Flashback Friday – Shirley Horn – Embers and Ashes

Embers and Ashes

Shirley Horn – vocals and piano
Joe Benjamin – bass
Lewis Powers – bass
Harry Saunders – drums
Herbie Lovelle – drums

The year would not be complete without one more Flashback Friday. This album is commonly known as Embers and Ashes but its actual title is Embers and Ashes – Songs of Lost Love Sung by Shirley Horn. I was finally able to get a copy of this album after about 5 years of casually searching and it was definitely worth the wait. I first saw it on eBay for $140 a couple of years ago and it would occasionally appear but never within my price range until earlier this year. To date, it is only available on vinyl but hopefully it will eventually be reissued on CD with alternate takes and extra tracks that were not included on the original pressing. Check either eBay or gemm.com for the album.

Ember and Ashes was Shirley Horn’s first album recorded on Stere-o-craft Records in 1960 when she was 26 years old. As I listened, I was amazed by her vocal phrasing, use of space, and chord structure on the piano. She sang and played like a seasoned professional even at an early age. Much of the richness in her music today was in the making very early in her career.

Here are a couple of excerpts from the album’s liner notes written by Jazz DJ Mort Fega:

As a disc jockey, I listen to just about every new release, and believe me, there seems to be a bottomless font from which the new releases spring. I’ve been searching, all through this incessant outpouring, for new singers, vocalists who sing well enough to challenge the hierarchy of those who have “arrived”, and for the most part, my search has been completely unrewarding. It has gotten to the point where I’d be satisfied to find a new singer who stays in tune, and who doesn’t feel the necessity to “gimmick” up his or her delivery, just for the sake of getting a different sound.

I can confess now that I approached this album, as I have all the others that preceded it, with that “here we go again” attitude, but after listening to only one or two tracks I thought I detected a sense of fulfillment; and after listening to the test pressing all the way through, I felt certain that Shirley Horn is going to make it, and make it for all who enjoy good singing, jazz and pop devotees, alike. You see, Shirley Horn can sing! She can sing in tune, with a straight-forward, “un-gimmicked” style that is completely musical, so she has to make it.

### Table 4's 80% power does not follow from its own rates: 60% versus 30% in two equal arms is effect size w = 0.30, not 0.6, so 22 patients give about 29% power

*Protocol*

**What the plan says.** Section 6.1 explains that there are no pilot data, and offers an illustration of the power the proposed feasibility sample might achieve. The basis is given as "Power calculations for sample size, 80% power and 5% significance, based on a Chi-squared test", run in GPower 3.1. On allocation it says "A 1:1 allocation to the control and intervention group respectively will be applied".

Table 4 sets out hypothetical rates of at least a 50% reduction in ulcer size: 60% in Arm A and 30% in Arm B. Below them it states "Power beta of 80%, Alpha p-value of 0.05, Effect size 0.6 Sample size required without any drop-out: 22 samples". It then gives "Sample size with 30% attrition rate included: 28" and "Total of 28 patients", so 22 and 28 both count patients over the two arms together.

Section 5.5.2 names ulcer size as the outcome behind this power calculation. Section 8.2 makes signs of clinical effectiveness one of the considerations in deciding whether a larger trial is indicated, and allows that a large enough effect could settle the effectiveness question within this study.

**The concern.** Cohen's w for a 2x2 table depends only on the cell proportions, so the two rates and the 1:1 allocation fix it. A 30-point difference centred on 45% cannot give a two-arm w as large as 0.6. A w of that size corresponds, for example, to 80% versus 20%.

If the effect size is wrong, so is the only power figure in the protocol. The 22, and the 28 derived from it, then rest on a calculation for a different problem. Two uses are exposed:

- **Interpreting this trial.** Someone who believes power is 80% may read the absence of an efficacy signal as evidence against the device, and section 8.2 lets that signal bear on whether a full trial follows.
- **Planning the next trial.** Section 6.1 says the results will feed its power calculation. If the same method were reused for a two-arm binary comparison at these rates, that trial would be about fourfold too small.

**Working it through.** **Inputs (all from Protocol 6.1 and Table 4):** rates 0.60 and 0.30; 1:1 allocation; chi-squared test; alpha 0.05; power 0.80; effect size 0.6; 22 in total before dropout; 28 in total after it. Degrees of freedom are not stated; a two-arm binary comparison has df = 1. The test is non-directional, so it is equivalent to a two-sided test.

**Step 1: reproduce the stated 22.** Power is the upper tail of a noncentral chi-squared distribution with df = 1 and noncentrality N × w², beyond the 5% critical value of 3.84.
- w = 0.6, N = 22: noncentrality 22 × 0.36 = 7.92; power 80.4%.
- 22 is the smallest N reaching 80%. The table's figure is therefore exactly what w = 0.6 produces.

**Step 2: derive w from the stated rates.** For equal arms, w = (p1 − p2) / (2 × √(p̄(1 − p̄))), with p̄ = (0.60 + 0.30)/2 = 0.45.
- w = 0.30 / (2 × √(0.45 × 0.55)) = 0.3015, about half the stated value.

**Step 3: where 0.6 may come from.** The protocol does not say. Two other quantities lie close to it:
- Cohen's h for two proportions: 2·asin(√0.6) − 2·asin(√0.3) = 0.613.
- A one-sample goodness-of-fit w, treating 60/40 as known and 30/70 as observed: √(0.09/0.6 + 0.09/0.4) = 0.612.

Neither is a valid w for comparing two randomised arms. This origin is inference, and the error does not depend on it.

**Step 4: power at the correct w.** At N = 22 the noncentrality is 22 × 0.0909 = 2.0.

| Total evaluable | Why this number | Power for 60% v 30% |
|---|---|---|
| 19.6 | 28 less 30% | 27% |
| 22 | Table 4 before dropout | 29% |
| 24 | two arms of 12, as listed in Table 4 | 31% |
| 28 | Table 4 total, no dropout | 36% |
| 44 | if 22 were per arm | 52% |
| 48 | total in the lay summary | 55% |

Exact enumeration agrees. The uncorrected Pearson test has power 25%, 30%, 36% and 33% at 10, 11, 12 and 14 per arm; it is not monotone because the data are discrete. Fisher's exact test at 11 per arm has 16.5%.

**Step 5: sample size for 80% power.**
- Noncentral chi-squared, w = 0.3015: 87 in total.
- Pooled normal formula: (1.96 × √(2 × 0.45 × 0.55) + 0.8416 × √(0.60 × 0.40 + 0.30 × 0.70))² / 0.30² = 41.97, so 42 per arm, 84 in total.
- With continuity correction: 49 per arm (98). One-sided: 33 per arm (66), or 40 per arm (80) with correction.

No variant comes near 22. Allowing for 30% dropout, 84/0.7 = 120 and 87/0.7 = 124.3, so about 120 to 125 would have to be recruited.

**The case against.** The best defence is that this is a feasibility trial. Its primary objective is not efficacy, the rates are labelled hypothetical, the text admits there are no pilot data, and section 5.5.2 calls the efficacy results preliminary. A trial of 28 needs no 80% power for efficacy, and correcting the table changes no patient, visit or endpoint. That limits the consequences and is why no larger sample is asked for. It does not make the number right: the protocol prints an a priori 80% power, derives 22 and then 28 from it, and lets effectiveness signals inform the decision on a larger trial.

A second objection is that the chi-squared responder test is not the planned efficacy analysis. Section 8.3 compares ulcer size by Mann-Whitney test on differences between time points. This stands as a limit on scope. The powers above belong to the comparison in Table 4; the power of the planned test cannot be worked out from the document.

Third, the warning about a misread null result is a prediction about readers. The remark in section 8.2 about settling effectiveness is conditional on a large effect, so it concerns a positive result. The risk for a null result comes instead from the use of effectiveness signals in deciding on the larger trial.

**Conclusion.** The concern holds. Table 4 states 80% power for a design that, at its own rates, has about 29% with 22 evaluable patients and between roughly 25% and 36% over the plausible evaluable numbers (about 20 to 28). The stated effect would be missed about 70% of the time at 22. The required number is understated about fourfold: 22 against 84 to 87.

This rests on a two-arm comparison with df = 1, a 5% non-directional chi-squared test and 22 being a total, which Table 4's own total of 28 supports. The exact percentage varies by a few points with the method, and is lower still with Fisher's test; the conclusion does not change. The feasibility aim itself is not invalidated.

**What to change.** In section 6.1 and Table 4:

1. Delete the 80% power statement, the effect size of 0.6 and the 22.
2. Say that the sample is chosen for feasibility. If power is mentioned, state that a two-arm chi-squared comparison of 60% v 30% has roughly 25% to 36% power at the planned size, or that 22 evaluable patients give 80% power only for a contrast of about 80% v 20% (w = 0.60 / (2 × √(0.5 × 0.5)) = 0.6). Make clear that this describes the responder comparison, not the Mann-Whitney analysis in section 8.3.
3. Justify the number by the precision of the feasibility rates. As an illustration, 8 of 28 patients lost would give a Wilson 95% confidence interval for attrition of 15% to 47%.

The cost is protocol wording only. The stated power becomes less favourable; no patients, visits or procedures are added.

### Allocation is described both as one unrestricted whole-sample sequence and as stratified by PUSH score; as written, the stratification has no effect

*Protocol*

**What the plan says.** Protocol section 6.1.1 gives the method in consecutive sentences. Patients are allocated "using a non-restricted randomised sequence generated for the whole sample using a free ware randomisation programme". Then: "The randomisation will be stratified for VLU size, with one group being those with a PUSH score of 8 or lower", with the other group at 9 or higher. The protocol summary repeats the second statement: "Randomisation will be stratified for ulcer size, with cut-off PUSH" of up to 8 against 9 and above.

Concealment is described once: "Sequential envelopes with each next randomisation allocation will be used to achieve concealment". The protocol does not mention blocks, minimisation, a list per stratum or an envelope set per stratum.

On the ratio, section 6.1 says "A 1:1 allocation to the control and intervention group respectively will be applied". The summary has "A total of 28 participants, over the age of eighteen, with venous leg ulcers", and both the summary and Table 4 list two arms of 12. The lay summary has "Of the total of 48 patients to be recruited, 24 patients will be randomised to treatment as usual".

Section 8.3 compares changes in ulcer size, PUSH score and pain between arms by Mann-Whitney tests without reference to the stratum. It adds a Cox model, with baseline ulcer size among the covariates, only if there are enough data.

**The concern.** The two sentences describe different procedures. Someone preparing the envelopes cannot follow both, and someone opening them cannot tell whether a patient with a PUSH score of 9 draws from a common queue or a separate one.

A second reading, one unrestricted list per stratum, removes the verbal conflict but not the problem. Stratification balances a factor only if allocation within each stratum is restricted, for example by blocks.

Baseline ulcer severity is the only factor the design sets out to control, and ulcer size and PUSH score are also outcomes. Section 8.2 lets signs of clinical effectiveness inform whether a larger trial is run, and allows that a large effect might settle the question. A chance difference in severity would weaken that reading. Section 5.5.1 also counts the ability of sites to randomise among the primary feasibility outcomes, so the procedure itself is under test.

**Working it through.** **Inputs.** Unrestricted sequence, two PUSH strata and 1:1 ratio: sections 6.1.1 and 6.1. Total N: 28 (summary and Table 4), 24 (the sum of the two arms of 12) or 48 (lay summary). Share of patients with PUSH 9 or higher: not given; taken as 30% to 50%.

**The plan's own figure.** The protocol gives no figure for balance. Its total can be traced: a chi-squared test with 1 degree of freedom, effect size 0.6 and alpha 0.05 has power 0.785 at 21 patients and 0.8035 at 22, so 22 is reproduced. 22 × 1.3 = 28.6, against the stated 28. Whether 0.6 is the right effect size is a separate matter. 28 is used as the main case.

It is fascinating how the criticisms of music of the past still hold true today in current music and yet, Shirley’s music shines ever more brightly with time.

Every track on this album is a precious gem. She opens Side A with the mid-tempo “Like Someone in Love”, then shifts to her trademark slow tempo on “He Never Mentioned Love.” Her words paint the listener a picture of a beautiful romance that reached a climatic peak then came crashing down, breaking with into tiny pieces. Her instrumental of “Softly As in a Morning Sunrise” showcases a bit of her early classical music training then opens into a swinging beat. If you listen closely, you can hear finger snaps toward the end of the track. On “I Thought About You”, Shirley and the bass player are in step with each other as she precisely frames each of her notes while the drummer creates magical brush strokes which embellish this lush track. She picks up the pace on the whimsical “Mountain Greenery” and closes out the side with her reading of Billie Holiday’s “God Bless The Child.” She embraces this classic tune as her own without taking away any of its original integrity.

Shirley opens Side B with the poignant ballad “Blue City.” She starts off on solo piano and does a echoing on the ending words of a couple of verses then her trio comes in adding color to this dreamy ballad. She swings sweetly on “Day by Day” and it is followed up by my personal favorite ballad on the album, “If I Should Lose You.” I guess I am a sucker for a great, “hang-your-heart-out-to dry” lyric and with Shirley’s gentle touch and caress, it can melt your heart.

If I should lose you
The stars would fall from the skies
If I should lose you
The leaves would wither and die

The birds in maytime
Would sing a lonely refrain
And I would wander around
Hating the sound of rain

With you beside me
No wind in winter would blow
With you beside me
A rose would bloom in the snow

I gave you my love
But I was living a dream
And living would seem in vain
If I lost you

“Wild is the Wind” has a percussive rhythm as a backdrop for Shirley’s breathy vocals. The drummer provides sounds of the wind with his malletts on the cymbals. “Come Rain or Shine” has a natural build as she effortlessly conveys this melody. She ends the album with the mid-tempo “Just in Time.” The track opens with a nice bass solo which sets the mood for the rest of the song. The liner notes do not really tell which bass player or drummer played on each track but, in any case, the rhythm section was superb.

Shirley Horn has been making headlines recently with being honored at the Kennedy Center earlier in December and as an 2005 Fellowship Recipient of the National Endowments of the Art Jazz Masters Fellowships. She will be playing the Le Jazz Au Bar in New York City from January 6-9. These concerts will be used for her live album expected to be released in May 2005. Listening to her vast body of music, it is evident why she is a musical treasure. Enjoy your music.

Related Articles

NYTimes.com: A Veteran Song Stylist Swings to Her Own Beat
WashingtonPost.com: The Tender Notes of Shirley Horn
WashingtonPost.com: At Kennedy Center, a Heartfelt Tribute to Shirley Horn

3 Responses to “Flashback Friday – Shirley Horn – Embers and Ashes”

  1. dawn says:

    love her love her love her!!!!!

  2. Question:
    Where can one buy a CD/DVD of the early Shirley Horn LP “Embers and Ashes”?

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